When Owen goes to see his doctor for his yearly visit, he loves telling him jokes. One of his favorites is, “What kind of cheese is not yours? Nacho cheese!”

childhood cancer diagnosis

Owen in 2009, the year he was diagnosed with acute lymphoblastic leukemia (ALL), the most common form of childhood cancer.

His visits weren’t always so lighthearted. In November 2009, when Owen was just 4 years old, his parents – Kelly and Brian – received devastating news. Their little boy had been diagnosed with acute lymphoblastic leukemia (ALL), the most common form of childhood cancer.

“It was all a huge shock to get the news,” Kelly remembers. “I wasn’t very knowledgeable about what it was going to mean to our family.” She admits she thought the worst. “Immediately my thoughts went to, ‘he’s gone, we’re losing him.’”

Fortunately, the Arkansas family was referred to the legendary St. Jude Children’s Research Hospital® (St. Jude) in Memphis where Owen underwent a grueling – but successful – two-and-a-half years of treatment.

St. Jude Among Top Childhood Cancer Hospitals

St. Jude has the best survival rates for some of the most aggressive forms of childhood cancer, including the ALL that affected Owen.

childhood cancer treatment st. jude hospital

Owen in 2010, while he was receiving cancer treatment at St. Jude Children’s Research Hospital.

About 98 percent of children with ALL go into remission within weeks of starting treatment, and 90 percent of all those will be cured (patients are considered to be cured after 10 years in remission). The numbers are even more positive for children who receive treatment at St. Jude, which has a 94-percent survival rate – the best in the world.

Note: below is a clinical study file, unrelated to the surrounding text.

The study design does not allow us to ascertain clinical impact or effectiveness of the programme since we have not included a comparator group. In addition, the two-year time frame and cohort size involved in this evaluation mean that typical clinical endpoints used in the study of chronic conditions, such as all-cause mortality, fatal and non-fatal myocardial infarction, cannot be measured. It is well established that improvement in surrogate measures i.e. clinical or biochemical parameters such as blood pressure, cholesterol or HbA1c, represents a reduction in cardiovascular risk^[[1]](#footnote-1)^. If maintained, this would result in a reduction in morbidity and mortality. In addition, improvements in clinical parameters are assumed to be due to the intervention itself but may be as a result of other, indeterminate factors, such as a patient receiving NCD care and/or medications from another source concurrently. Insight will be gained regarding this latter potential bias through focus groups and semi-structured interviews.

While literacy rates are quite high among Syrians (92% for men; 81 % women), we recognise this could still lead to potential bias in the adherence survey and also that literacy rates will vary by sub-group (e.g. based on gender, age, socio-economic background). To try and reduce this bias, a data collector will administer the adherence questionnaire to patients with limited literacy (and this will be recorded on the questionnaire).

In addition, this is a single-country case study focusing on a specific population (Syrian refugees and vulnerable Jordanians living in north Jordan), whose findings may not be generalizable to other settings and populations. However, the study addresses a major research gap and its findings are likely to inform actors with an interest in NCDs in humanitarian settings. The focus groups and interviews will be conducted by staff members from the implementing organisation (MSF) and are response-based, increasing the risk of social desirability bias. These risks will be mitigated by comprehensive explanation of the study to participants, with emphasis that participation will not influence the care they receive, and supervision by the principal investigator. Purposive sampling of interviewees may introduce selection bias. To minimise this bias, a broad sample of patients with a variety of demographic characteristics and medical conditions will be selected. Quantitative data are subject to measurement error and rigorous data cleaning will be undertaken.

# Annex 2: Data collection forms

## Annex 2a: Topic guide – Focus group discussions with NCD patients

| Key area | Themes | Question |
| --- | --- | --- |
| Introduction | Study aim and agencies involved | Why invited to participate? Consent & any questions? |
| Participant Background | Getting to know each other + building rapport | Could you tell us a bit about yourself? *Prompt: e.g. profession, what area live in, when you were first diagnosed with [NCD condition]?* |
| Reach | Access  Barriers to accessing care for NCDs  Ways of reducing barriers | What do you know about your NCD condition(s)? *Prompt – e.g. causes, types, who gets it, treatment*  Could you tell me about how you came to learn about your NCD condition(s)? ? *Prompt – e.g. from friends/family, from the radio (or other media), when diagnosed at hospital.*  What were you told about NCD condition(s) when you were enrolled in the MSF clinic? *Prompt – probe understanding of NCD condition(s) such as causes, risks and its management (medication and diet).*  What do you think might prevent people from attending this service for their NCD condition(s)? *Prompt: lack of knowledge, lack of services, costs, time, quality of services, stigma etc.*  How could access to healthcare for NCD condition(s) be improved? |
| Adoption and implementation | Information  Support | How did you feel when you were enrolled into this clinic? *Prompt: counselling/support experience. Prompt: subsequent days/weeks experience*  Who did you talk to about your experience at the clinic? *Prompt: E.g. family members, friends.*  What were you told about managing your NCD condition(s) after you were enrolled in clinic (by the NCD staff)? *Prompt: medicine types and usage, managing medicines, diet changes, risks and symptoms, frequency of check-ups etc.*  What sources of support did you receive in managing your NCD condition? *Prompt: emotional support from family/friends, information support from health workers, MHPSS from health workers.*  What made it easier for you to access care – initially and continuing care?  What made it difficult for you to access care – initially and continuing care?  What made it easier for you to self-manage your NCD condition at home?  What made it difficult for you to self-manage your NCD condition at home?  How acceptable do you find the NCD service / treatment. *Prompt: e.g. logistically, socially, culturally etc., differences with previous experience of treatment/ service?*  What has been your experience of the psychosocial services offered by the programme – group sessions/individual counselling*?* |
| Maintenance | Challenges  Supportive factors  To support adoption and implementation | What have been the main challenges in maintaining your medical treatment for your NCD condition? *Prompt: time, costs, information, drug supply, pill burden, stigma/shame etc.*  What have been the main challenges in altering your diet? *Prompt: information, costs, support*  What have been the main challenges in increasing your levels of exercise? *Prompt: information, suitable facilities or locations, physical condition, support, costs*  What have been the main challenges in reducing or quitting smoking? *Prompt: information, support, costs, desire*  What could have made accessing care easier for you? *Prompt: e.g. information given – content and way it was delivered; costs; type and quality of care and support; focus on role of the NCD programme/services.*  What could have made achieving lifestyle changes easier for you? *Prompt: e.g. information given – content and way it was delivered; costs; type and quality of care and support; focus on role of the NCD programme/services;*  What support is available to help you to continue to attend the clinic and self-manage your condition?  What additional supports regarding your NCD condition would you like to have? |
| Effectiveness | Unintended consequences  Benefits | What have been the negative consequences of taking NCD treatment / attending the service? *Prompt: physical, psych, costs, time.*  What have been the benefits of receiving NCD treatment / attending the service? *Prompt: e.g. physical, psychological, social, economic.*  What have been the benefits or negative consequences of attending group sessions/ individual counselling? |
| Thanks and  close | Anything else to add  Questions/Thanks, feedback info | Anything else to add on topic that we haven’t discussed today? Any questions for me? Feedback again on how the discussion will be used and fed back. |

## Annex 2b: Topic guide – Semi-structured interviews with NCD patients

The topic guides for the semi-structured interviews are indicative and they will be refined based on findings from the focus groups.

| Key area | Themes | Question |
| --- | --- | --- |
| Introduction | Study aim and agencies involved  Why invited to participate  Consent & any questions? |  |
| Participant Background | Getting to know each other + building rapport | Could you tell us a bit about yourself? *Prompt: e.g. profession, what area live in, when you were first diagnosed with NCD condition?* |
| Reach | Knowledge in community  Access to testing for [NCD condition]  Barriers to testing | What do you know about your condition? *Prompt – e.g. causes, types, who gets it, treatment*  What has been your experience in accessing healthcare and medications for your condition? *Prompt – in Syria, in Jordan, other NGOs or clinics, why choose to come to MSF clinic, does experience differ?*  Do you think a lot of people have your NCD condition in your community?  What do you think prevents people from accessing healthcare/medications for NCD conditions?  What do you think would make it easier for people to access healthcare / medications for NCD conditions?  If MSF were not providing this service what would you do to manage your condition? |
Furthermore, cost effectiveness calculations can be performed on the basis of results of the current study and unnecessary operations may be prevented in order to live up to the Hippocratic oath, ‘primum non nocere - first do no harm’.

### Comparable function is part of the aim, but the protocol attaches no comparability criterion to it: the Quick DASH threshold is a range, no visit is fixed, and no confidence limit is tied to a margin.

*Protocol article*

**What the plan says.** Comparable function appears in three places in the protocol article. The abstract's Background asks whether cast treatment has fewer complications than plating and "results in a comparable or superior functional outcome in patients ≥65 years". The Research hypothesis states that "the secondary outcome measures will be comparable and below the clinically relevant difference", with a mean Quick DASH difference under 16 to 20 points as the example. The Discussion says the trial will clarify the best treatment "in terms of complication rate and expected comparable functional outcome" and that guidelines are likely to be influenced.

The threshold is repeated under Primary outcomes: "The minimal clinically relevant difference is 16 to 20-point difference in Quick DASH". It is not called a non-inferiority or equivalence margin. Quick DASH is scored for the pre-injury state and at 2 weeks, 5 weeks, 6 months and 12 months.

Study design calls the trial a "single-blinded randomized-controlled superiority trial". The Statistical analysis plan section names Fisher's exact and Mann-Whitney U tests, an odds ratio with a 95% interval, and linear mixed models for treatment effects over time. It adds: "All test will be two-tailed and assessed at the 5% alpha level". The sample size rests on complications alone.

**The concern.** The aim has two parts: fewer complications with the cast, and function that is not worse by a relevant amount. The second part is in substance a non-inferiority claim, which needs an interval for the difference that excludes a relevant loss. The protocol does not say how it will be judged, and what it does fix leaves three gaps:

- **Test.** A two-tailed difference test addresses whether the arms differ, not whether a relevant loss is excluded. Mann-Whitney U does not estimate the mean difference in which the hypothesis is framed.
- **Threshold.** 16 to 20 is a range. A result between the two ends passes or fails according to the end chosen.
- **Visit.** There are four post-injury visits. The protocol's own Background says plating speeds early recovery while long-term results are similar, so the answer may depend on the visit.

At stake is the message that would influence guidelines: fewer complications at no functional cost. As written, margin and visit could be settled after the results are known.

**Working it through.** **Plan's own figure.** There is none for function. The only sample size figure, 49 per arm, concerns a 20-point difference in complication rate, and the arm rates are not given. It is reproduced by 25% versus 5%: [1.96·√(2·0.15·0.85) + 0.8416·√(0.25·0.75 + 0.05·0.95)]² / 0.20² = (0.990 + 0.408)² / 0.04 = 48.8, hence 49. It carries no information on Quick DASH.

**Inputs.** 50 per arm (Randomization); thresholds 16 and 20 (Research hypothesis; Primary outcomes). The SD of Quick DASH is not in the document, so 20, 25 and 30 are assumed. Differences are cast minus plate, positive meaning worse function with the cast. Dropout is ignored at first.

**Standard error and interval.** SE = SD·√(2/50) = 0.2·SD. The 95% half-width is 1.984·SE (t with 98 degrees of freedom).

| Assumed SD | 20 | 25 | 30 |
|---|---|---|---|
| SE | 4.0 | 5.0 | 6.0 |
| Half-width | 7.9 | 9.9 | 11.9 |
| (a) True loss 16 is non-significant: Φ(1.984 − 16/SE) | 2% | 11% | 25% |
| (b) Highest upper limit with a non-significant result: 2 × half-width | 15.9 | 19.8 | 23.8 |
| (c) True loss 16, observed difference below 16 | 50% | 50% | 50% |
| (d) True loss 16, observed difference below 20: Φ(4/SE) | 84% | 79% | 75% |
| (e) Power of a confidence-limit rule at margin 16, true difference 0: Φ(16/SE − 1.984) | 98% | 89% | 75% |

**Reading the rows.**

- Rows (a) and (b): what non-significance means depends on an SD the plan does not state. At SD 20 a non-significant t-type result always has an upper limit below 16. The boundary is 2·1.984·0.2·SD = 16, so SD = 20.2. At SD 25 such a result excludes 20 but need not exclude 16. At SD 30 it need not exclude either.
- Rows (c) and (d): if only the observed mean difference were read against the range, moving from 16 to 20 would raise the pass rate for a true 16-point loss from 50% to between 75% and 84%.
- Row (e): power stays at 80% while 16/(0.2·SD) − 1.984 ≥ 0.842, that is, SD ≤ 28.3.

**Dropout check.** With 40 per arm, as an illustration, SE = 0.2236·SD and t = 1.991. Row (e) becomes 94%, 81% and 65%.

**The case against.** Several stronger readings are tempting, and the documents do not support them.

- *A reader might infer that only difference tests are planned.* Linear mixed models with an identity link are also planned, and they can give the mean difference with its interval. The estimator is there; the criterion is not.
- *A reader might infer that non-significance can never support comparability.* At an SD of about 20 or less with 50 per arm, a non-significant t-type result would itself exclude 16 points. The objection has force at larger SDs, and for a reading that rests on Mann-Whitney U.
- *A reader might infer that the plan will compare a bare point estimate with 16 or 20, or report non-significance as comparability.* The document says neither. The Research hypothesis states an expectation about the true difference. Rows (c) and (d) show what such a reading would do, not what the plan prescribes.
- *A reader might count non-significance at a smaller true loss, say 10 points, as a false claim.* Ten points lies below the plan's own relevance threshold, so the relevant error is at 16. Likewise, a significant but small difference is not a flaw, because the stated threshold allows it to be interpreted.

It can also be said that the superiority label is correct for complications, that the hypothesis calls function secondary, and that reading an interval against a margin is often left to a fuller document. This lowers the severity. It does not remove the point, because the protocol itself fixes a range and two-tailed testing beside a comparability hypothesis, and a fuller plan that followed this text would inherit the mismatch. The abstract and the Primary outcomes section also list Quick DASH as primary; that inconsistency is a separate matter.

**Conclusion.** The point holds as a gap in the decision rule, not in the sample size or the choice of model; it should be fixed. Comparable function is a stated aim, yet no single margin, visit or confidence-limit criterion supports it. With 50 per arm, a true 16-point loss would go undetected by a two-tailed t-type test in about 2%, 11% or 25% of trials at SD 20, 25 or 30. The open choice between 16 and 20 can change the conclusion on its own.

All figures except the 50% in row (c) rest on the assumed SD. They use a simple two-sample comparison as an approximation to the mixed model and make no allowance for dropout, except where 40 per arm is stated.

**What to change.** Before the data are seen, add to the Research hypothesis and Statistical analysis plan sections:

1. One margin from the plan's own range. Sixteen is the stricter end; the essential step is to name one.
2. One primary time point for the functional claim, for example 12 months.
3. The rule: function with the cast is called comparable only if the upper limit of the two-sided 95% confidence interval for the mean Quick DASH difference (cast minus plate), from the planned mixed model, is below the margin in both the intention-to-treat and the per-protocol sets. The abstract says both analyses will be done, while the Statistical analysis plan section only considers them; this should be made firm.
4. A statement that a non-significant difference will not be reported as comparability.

But these positive figures were no help to little Owen, who did not understand why he was so far from home. “I didn’t know what was going on, so I felt really scared,” he recalls.

Luckily, that feeling did not last long. “When I went to St. Jude, I felt at home with all the fun activities,” he remembers. “When the nurses and doctors were there to calm me down and stuff, I felt fine.”

Thanks to the care and treatment at St. Jude, Owen refused to let anything get in the way of being a regular kid in a large and loving family. He stayed active, running around with his two older sisters and younger brother, and, amazingly, even found the strength to play soccer.

“They have a phrase, ‘keep hope,’” he says, recalling what kept him going. “I had hope that I would feel better and they had hope in me.”

For more than 50 years, St. Jude has been bringing hope to the lives of kids affected by cancer. Treatments invented at St. Jude have helped to push its overall childhood cancer survival rate from 20 percent to more than 80 percent. St. Jude is working to drive that survival rate to 90 percent; St. Jude won’t stop until no child dies from cancer.

Kay Jewelers Funds Childhood Cancer Research and Care

While the hospital’s treatment and research is outstanding, St. Jude is also known for quite literally lifting the burden from parents’ shoulders. With the help of generous donors – such as Kay Jewelers – patients are treated for free. This means their families never receive a bill for treatment, travel, housing or food, allowing them to focus wholeheartedly on the most important thing in the world – getting their child better.